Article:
For millennia, travelers used the stars to guide them on their journeys. It was through the art of celestial navigation that Odysseus sailed the seas and Columbus reached the Americas. Even Lawrence of Arabia used the stars to navigate his way across the vast, featureless deserts of the Middle East.
Before the development of GPS, knowledge of celestial navigation was long considered one of the most important educational requirements for mariners. As technology develops there is naturally more reliance on computers and global positioning systems.
Yet, over the last couple of years, it has been reported about the resurgence in interest in celestial navigation, within the Navy of both the United States and the Royal Navy of the United Kingdom. These are heavily funded organisations developing, and provided with, the most cutting-edge technologies yet they are returning to the very roots of navigation, dusting off their sextants and once again learning how to navigate using the sun, moon and stars.
The reports have maintained the renewed interest in the subject is purely to take us back to our roots though, reading between the lines, the worry about potential hacking of computer navigation systems is evident. The term ‘cyber vulnerability’ was coined.
At our RYA training centre in Palma, we are often engaged in light-hearted arguments about chart work vs electronics. At least once a week a trainer will gently remind a student that, upon powering up an electronic chart plotter they will read a disclaimer, at this point it’s usual that the rest of the class will sing along with “secondary aid to navigation” and variations of the same. Satellites can change position, be switched off or drop out of service yet passing the charted lighthouse on a bearing of 180º will never let you down.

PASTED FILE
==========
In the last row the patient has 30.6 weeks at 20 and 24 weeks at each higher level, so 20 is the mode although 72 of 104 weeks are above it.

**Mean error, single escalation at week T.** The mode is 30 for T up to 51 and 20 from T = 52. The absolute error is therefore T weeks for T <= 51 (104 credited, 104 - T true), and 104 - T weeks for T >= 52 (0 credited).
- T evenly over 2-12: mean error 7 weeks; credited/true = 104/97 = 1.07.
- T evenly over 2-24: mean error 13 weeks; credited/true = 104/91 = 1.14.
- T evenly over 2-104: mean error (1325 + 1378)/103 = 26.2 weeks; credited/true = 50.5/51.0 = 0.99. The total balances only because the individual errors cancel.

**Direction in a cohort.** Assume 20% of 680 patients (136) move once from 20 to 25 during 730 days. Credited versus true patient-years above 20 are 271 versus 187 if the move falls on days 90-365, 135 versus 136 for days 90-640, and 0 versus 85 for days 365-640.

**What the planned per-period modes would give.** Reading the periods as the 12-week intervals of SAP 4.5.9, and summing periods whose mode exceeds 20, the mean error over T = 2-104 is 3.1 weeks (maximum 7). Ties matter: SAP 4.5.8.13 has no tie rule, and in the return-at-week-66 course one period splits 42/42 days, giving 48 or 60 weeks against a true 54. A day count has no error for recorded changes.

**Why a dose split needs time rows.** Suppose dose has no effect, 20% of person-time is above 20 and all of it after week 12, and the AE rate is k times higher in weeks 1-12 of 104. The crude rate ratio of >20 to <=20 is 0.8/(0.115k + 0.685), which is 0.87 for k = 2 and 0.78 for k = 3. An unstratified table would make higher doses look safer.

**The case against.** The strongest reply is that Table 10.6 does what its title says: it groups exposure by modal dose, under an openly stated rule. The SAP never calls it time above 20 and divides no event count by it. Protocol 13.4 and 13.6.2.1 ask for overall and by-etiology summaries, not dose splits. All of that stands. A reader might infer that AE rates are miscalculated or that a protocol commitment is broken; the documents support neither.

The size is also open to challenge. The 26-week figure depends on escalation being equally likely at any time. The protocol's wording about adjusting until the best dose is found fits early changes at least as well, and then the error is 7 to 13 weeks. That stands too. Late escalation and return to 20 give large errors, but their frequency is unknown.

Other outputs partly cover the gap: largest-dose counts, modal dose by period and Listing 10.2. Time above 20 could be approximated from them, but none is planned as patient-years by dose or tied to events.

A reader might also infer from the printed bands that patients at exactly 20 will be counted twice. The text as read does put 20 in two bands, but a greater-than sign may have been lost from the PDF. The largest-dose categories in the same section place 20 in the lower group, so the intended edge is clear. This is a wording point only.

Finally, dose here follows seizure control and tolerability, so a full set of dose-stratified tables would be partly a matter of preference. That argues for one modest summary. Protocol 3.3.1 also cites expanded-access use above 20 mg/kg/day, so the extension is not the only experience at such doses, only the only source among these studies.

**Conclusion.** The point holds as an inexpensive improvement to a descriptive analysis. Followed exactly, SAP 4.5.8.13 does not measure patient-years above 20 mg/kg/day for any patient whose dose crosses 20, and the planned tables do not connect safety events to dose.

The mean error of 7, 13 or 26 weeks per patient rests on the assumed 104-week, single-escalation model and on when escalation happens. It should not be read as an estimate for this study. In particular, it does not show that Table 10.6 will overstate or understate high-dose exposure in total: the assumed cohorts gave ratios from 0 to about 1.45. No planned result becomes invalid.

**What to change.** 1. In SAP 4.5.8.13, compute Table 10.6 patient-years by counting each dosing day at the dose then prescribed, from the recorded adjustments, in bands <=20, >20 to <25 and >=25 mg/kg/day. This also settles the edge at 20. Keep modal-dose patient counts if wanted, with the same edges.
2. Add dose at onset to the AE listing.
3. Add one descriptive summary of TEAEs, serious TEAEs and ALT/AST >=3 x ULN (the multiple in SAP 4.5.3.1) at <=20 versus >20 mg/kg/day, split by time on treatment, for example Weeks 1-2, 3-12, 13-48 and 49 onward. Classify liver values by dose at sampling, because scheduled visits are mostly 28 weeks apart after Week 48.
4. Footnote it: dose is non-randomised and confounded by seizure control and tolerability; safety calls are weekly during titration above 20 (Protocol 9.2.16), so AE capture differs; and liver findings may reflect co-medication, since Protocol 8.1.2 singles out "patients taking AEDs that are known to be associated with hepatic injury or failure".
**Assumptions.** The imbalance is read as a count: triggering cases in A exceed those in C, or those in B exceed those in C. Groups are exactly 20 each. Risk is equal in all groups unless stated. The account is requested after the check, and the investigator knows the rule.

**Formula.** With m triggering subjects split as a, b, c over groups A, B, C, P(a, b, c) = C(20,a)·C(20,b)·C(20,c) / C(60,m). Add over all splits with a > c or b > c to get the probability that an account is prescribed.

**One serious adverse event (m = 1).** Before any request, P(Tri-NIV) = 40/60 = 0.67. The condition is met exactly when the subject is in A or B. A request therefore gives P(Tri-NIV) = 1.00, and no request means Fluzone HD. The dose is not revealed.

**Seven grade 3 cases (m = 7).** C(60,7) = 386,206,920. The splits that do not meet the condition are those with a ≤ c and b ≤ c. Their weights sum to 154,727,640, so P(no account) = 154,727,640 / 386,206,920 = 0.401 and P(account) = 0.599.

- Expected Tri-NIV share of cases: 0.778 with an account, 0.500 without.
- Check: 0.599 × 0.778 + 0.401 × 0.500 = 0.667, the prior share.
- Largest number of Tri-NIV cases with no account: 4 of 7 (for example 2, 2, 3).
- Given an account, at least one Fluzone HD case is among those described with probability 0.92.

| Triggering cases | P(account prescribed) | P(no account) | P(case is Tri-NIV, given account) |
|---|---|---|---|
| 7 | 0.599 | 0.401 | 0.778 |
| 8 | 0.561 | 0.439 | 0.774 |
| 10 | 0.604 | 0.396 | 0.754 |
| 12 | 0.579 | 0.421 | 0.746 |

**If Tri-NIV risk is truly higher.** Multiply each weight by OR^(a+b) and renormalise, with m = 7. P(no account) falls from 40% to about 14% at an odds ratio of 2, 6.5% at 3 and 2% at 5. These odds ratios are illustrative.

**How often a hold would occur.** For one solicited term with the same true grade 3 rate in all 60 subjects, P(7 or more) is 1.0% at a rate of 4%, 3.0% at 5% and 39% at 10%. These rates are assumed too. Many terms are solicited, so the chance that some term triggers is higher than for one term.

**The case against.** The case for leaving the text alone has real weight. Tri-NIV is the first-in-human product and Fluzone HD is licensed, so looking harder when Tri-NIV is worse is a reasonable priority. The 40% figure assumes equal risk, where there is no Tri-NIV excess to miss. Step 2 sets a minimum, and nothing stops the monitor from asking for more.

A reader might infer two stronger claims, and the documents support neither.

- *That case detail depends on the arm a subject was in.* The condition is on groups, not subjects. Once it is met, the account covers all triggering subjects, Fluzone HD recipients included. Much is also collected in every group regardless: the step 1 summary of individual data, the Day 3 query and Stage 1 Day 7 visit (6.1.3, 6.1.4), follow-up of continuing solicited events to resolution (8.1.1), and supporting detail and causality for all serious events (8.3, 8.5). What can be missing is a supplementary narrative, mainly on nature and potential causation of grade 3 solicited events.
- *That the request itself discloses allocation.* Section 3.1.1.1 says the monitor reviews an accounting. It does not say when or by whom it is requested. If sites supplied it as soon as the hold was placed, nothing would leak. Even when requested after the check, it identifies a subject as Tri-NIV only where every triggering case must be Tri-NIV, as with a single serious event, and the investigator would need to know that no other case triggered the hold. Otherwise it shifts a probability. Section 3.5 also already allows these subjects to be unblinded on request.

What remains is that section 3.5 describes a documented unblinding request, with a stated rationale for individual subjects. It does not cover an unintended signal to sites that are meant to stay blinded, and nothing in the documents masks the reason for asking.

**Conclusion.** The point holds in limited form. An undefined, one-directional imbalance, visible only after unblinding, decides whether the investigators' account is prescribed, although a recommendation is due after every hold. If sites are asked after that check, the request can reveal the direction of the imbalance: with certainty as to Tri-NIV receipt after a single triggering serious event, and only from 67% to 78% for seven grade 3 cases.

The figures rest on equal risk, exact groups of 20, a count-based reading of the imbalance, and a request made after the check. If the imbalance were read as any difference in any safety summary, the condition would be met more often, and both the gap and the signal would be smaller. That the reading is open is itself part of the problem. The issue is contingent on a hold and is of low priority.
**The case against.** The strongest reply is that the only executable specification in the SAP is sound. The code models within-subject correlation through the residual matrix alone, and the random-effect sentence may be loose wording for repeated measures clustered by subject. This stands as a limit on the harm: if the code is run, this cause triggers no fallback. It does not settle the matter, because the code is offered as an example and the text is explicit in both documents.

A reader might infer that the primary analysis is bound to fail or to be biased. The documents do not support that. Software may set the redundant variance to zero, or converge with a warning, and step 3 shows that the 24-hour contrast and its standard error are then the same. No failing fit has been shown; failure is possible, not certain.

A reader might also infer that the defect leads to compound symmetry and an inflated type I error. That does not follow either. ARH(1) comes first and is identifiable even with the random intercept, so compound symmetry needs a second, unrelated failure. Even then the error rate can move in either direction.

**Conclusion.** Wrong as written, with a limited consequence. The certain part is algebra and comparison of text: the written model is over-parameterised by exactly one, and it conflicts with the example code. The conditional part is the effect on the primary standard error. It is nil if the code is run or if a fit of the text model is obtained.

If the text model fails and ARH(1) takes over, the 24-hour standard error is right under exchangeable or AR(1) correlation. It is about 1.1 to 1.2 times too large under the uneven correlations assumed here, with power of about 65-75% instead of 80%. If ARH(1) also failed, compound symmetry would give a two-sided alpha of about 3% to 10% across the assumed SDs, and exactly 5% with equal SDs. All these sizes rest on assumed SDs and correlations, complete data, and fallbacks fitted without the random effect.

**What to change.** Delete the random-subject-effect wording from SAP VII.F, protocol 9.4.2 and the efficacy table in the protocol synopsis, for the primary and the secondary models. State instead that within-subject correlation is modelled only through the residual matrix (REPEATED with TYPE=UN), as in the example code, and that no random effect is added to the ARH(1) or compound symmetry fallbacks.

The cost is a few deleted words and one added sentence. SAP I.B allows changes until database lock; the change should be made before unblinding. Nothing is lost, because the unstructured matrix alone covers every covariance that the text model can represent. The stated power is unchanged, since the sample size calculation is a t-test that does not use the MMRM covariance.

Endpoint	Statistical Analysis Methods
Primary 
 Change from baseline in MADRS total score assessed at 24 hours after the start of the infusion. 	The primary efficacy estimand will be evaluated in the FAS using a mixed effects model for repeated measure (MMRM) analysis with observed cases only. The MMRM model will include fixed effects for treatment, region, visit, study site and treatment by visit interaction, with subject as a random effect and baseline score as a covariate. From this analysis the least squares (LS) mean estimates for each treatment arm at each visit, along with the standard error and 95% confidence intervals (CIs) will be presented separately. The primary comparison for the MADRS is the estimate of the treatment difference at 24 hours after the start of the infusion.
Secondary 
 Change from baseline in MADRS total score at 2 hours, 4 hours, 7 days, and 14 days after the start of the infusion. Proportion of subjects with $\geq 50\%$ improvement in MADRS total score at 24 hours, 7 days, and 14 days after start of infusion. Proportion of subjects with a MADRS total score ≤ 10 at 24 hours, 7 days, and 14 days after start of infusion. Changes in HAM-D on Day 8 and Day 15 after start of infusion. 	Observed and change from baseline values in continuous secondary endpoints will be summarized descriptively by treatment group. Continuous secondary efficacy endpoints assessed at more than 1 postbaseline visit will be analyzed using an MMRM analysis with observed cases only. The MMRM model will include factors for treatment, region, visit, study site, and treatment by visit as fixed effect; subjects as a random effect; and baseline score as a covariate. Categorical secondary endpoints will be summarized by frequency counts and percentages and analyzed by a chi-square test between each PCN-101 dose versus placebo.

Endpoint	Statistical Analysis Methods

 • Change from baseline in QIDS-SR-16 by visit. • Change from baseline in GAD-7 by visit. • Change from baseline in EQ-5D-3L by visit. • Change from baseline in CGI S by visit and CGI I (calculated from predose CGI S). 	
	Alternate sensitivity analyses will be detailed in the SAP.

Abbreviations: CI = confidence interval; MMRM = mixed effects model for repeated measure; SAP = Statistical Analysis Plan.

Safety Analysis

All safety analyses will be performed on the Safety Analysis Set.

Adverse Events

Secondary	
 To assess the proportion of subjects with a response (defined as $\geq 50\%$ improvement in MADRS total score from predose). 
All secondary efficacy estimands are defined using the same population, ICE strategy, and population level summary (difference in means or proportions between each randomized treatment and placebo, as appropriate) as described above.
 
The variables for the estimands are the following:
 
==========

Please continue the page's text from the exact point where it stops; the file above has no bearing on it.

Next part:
The highest level of Yachtmaster within the RYA scheme is Yachtmaster Ocean, and is the certificate required for category 0 waters, ‘unrestricted’ on red ensign flagged vessels. It’s the next step up from Yachtmaster Offshore and, in many cases, finalizes the RYA training section of a mariner’s career.
The shorebased training can be taken at any time yet the candidate must have completed a qualifying passage within the last ten years before arranging to meet with an independent examiner and hold either RYA/MCA Yachtmaster Offshore Certificate of Competence, or Officer of the Watch (Yachts 3000gt) issued by the Maritime and Coastguard Agency.
Official text from the RYA website is below:
The candidate was fully involved in the planning of the passage, including selection of the route, the navigational plan, checking the material condition of the vessel and her equipment, storing with spare gear, water and victuals and organising the watch-keeping routine.
During the passage a minimum non-stop distance of 600 miles must have been run by the log, the yacht must have been at sea continuously for at least 96 hours and the yacht must have been more than 50 miles from land or charted objects capable of being used for navigation/position fixing while sailing a distance of at least 200 miles.
To be eligible as an ocean qualifying passage the distance between departure and arrival points by the shortest navigable route must be more than 600 miles.
Achieving the Yachtmaster Ocean Certificate of Competence is a big deal and a valuable addition to your CV; it’s also humbling that we are engaging the very skills of traditional mariners centuries old and we hold the skill to navigate ourselves across this beautiful planet.
For more information about the Yachtmaster Ocean courses contact the team by email firstname.lastname@example.org or call +34 971 67 73 75